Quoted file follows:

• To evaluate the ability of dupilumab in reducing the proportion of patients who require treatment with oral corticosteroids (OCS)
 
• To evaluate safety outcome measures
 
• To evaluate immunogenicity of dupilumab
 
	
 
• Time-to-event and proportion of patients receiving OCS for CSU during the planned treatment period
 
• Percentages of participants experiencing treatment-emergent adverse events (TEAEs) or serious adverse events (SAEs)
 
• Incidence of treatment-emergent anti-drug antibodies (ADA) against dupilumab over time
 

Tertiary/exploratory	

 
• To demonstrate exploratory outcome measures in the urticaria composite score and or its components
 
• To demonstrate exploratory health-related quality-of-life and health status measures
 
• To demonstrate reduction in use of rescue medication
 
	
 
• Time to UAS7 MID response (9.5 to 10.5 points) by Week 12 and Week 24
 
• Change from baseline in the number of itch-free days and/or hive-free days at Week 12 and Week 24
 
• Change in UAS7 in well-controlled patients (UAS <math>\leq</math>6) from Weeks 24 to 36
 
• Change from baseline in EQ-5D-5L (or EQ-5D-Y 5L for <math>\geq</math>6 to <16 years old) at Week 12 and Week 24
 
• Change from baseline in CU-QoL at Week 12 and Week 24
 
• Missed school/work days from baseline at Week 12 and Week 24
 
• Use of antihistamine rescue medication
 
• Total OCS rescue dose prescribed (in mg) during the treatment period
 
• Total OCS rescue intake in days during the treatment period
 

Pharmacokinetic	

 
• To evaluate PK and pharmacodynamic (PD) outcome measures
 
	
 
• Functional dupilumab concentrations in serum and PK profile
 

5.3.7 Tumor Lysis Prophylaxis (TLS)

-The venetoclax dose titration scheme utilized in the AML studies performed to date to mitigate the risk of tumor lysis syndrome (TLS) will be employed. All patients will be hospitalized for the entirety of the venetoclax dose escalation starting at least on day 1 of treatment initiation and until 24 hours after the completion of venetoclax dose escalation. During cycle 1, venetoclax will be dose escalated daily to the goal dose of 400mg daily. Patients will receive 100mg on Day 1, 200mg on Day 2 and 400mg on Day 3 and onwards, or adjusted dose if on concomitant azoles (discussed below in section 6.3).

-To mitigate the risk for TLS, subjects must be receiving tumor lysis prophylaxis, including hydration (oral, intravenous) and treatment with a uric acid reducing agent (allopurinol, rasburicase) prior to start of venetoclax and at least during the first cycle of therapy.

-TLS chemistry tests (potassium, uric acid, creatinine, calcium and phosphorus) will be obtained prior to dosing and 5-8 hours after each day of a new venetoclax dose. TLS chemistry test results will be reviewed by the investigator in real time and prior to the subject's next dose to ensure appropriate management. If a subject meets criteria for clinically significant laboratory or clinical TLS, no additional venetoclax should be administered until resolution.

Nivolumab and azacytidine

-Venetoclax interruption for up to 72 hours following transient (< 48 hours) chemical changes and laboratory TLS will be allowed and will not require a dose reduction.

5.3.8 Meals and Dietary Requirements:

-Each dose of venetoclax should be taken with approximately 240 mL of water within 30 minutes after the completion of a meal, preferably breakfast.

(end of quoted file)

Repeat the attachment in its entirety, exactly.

• To evaluate the ability of dupilumab in reducing the proportion of patients who require treatment with oral corticosteroids (OCS)
 
• To evaluate safety outcome measures
 
• To evaluate immunogenicity of dupilumab
 
	
 
• Time-to-event and proportion of patients receiving OCS for CSU during the planned treatment period
 
• Percentages of participants experiencing treatment-emergent adverse events (TEAEs) or serious adverse events (SAEs)
 
• Incidence of treatment-emergent anti-drug antibodies (ADA) against dupilumab over time
 

Tertiary/exploratory	

 
• To demonstrate exploratory outcome measures in the urticaria composite score and or its components
 
• To demonstrate exploratory health-related quality-of-life and health status measures
 
• To demonstrate reduction in use of rescue medication
 
	
 
• Time to UAS7 MID response (9.5 to 10.5 points) by Week 12 and Week 24
 
• Change from baseline in the number of itch-free days and/or hive-free days at Week 12 and Week 24
 
• Change in UAS7 in well-controlled patients (UAS <math>\leq</math>6) from Weeks 24 to 36
 
• Change from baseline in EQ-5D-5L (or EQ-5D-Y 5L for <math>\geq</math>6 to <16 years old) at Week 12 and Week 24
 
• Change from baseline in CU-QoL at Week 12 and Week 24
 
• Missed school/work days from baseline at Week 12 and Week 24
 
• Use of antihistamine rescue medication
 
• Total OCS rescue dose prescribed (in mg) during the treatment period
 
• Total OCS rescue intake in days during the treatment period
 

Pharmacokinetic	

 
• To evaluate PK and pharmacodynamic (PD) outcome measures
 
	
 
• Functional dupilumab concentrations in serum and PK profile
 

5.3.7 Tumor Lysis Prophylaxis (TLS)

-The venetoclax dose titration scheme utilized in the AML studies performed to date to mitigate the risk of tumor lysis syndrome (TLS) will be employed. All patients will be hospitalized for the entirety of the venetoclax dose escalation starting at least on day 1 of treatment initiation and until 24 hours after the completion of venetoclax dose escalation. During cycle 1, venetoclax will be dose escalated daily to the goal dose of 400mg daily. Patients will receive 100mg on Day 1, 200mg on Day 2 and 400mg on Day 3 and onwards, or adjusted dose if on concomitant azoles (discussed below in section 6.3).

-To mitigate the risk for TLS, subjects must be receiving tumor lysis prophylaxis, including hydration (oral, intravenous) and treatment with a uric acid reducing agent (allopurinol, rasburicase) prior to start of venetoclax and at least during the first cycle of therapy.

-TLS chemistry tests (potassium, uric acid, creatinine, calcium and phosphorus) will be obtained prior to dosing and 5-8 hours after each day of a new venetoclax dose. TLS chemistry test results will be reviewed by the investigator in real time and prior to the subject's next dose to ensure appropriate management. If a subject meets criteria for clinically significant laboratory or clinical TLS, no additional venetoclax should be administered until resolution.

Nivolumab and azacytidine

-Venetoclax interruption for up to 72 hours following transient (< 48 hours) chemical changes and laboratory TLS will be allowed and will not require a dose reduction.

5.3.8 Meals and Dietary Requirements:

-Each dose of venetoclax should be taken with approximately 240 mL of water within 30 minutes after the completion of a meal, preferably breakfast.